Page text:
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" Nothing can less display knowledge, or less exercise invention, than to tell how a shepherd has lost his companion, and must now feed his flocks alone, without any judge of his skill in piping; and how one god asks another god what is become of Lycidas,... "
Prefaces, Biographical and Critical, to the Works of the English Poets ... - Page 134
by Samuel Johnson - 1779
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The Lives of the Most Eminent English Poets;: Cowley. Denham. Milton. Butler ...

Samuel Johnson - 1781 - 503 pages
...and mufr now feed his flocks alone, without any judge of his fkill in piping; and how one god afks another god what is become of Lycidas, and how neither...praifes will confer no honour. This poem has yet a groffer fault. With tlicfe trifling fi&ions are mingled the rnoft awful and facred truths, fuch as...
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The Lives of the Most Eminent English Poets;: With Critical ..., Volume 1

Samuel Johnson - 1783
...now feed his flocks alone, without any 7 judge judge of his (kill in piping ; and how* bnft god alks another god what is become of Lycidas, and how neither god can tell. Hfc who thus grieves will excite no fympathy j he who thus praifes will confer no honour. This poem...
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The Works of Samuel Johnson, LL. D.: The lives of the most eminent English poets

Samuel Johnson, John Hawkins - 1787
...ami mUft now feed his flocks alone, without any judge of his fkill in piping ; and how one god afks another god what is become of Lycidas, and how neither...fault. With thefe trifling fictions are mingled the moft awful and facred truths, fuch as ought never to be polluted with fucli irreverend combinations....
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The lives of the most eminent English poets

Samuel Johnson, John Hawkins - 1787
...and muft now feed his flocks alone, without any judge of his fkill in piping ; and how one god afks another god what is become of Lycidas, and how neither...fault. With thefe trifling fictions are mingled the moft awful and facred truths, fuch as ought never to be polluted with fuch irreverend combinations....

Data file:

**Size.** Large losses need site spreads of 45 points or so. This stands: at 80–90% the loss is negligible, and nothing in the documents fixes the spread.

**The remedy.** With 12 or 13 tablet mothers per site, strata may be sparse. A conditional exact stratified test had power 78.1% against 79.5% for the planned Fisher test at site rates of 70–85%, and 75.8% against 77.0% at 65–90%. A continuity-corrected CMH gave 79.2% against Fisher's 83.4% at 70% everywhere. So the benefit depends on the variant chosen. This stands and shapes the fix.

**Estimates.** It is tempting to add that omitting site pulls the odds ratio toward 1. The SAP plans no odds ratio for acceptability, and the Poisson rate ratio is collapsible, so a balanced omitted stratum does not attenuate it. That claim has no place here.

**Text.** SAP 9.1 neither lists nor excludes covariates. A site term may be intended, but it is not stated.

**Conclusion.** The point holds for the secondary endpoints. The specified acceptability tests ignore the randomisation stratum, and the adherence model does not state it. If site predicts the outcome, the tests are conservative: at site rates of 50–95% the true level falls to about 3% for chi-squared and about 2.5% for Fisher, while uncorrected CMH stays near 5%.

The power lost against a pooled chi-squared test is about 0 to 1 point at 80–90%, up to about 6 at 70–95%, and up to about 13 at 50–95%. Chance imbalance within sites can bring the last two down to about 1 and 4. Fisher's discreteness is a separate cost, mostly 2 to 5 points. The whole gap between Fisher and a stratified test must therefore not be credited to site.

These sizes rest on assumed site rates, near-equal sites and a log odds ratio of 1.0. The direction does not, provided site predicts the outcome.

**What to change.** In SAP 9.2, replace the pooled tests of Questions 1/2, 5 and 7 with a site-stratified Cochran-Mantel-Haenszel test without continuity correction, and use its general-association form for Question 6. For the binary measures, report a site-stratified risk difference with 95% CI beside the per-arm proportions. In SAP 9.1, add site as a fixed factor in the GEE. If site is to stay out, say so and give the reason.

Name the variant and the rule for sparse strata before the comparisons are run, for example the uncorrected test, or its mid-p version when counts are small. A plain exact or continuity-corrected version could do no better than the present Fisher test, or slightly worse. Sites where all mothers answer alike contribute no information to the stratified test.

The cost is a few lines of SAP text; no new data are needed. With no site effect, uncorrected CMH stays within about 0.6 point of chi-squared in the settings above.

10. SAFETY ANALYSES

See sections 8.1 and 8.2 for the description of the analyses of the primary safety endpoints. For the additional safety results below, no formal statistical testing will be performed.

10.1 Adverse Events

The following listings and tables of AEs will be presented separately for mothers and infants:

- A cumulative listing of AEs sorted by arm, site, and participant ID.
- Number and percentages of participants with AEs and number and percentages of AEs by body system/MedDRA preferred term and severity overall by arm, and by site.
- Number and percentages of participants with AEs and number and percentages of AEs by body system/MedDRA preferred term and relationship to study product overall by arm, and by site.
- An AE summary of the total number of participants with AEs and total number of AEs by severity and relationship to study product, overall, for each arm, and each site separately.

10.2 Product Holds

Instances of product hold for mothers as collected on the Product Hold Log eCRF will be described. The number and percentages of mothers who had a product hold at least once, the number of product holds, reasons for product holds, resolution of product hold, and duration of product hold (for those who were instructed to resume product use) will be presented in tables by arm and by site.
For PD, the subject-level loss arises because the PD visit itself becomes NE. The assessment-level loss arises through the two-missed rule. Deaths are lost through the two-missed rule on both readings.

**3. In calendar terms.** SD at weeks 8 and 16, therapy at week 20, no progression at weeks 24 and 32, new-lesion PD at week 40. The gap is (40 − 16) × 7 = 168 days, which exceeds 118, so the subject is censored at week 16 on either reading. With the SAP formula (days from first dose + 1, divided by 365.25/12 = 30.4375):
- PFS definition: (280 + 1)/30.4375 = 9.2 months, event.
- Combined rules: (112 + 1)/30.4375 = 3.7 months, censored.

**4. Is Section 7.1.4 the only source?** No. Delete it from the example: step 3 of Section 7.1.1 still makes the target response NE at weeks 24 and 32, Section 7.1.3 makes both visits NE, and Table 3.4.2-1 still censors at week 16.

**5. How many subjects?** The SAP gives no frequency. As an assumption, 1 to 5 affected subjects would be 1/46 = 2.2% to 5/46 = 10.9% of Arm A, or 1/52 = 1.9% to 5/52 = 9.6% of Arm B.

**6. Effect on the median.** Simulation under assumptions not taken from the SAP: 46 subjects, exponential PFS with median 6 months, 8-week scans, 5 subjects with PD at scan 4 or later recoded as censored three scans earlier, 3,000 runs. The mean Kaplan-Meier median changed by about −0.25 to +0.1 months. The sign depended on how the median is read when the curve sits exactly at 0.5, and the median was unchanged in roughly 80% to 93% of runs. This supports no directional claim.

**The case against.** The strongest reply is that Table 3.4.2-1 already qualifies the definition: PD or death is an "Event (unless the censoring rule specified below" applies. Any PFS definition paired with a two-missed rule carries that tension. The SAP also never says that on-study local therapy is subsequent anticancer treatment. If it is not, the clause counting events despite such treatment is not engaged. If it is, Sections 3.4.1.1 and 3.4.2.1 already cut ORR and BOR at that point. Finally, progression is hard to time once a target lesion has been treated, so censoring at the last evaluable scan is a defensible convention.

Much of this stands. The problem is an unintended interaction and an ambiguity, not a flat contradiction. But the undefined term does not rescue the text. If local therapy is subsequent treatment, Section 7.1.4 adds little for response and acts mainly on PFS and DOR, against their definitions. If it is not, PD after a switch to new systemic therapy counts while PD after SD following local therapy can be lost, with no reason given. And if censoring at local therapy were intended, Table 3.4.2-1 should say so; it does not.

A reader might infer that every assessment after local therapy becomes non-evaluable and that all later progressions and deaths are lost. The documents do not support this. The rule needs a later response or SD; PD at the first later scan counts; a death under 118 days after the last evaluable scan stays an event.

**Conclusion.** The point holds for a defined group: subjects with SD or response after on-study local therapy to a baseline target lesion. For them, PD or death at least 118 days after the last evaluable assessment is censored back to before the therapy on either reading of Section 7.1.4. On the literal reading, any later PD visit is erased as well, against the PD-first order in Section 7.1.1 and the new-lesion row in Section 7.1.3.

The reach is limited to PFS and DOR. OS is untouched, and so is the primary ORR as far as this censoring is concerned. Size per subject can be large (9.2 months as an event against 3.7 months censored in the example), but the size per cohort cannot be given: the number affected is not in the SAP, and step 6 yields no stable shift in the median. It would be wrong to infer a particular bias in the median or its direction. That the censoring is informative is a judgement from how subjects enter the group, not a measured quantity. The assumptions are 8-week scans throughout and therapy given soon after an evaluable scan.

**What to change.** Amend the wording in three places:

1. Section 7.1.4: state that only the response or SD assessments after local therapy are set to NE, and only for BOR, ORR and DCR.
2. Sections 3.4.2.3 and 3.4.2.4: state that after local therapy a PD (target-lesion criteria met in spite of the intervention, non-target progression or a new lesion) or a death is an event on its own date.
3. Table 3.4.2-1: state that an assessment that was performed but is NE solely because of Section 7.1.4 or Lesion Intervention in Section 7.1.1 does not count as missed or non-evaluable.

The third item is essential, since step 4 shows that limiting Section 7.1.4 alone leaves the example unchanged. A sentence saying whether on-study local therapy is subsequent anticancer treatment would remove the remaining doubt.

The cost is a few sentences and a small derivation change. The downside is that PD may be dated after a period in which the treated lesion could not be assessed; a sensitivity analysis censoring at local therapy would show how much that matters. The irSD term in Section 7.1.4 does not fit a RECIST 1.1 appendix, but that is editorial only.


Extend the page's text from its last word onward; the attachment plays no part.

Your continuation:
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The Works of Samuel Johnson.LL.D..: The lives of the English poets

Samuel Johnson - 1792
...and muft now feed his flocks alone, without any judge of his fkill in piping; and how one god alks another god what is become of Lycidas, and how neither...praifes will confer no honour. This poem has yet a groffer fault. With thefe trifling fictions are mingled the moft awful and facred truths, fuch as ought...
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The Lives of the English Poets: and a Criticism of Their Work

Samuel Johnson - 1795 - 536 pages
...and muft now feed his flocks alone, without any judge of his /kill in piping ; and how one god afks another god what is become of Lycidas, and how neither...fault. With thefe trifling fictions are mingled the moft awful and facred truths, fuch as ought never to be polluted with fuch irreverend combinations....
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Paradise Lost: With Notes, Selected from Newton and Others, to ..., Volumes 1-2

John Milton, Samuel Johnson - 1796
...and must ndw feed his flocks alone, without any judge of his skill in piping ; and how one god asks another god what is become of Lycidas, and how neither...god can tell; He who thus grieves, will excite no sympathy ; he who thus praises, will confer no honour. This poem has yet a grosser fault. With these...
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Lives

Samuel Johnson - 1800
...without any judge of his skijl in piping.; and how one god asks another god what is become of Lyxrid-is, and how neither god can tell. He who thus grieves will excite no sympathy.-, he who thus praises will confer no honour. This poem has yet a grosser fault. With these...
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Lives of English poets

Samuel Johnson - 1801
...and muft now feed his flocks alone, without any judge of his flcill in piping ; and how one god afks another god what is become of Lycidas, and how neither...thus grieves will excite no fympathy ; he who thus prailes will confer no honour. This poem has yet a groffer fault. With thcfe trifling fictions are...
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The works of the poets of Great Britain and Ireland. With prefaces ..., Volume 1

Great Britain - 1804
...and mus't now feed his flocks alone, without any judge of his skill in piping ; and how one god asks another god what is become of Lycidas, and how neither god can tefl. He who thus grieves will excite no sympathy ; he who thus praise^ will confer no honour. This...
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